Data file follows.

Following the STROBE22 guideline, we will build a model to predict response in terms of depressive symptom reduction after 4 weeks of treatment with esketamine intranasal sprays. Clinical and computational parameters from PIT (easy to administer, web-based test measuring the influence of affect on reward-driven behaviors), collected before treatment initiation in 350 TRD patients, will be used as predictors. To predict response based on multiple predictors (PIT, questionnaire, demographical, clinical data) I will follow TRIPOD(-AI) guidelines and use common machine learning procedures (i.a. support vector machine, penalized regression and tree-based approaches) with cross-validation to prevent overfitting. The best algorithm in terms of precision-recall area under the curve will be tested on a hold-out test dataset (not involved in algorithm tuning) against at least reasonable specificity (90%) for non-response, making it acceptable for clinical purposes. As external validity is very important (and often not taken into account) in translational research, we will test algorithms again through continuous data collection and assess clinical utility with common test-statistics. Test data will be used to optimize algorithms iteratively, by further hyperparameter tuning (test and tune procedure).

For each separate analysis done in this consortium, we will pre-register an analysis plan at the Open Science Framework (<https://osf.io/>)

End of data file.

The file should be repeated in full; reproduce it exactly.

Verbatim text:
Following the STROBE22 guideline, we will build a model to predict response in terms of depressive symptom reduction after 4 weeks of treatment with esketamine intranasal sprays. Clinical and computational parameters from PIT (easy to administer, web-based test measuring the influence of affect on reward-driven behaviors), collected before treatment initiation in 350 TRD patients, will be used as predictors. To predict response based on multiple predictors (PIT, questionnaire, demographical, clinical data) I will follow TRIPOD(-AI) guidelines and use common machine learning procedures (i.a. support vector machine, penalized regression and tree-based approaches) with cross-validation to prevent overfitting. The best algorithm in terms of precision-recall area under the curve will be tested on a hold-out test dataset (not involved in algorithm tuning) against at least reasonable specificity (90%) for non-response, making it acceptable for clinical purposes. As external validity is very important (and often not taken into account) in translational research, we will test algorithms again through continuous data collection and assess clinical utility with common test-statistics. Test data will be used to optimize algorithms iteratively, by further hyperparameter tuning (test and tune procedure).

For each separate analysis done in this consortium, we will pre-register an analysis plan at the Open Science Framework (<https://osf.io/>)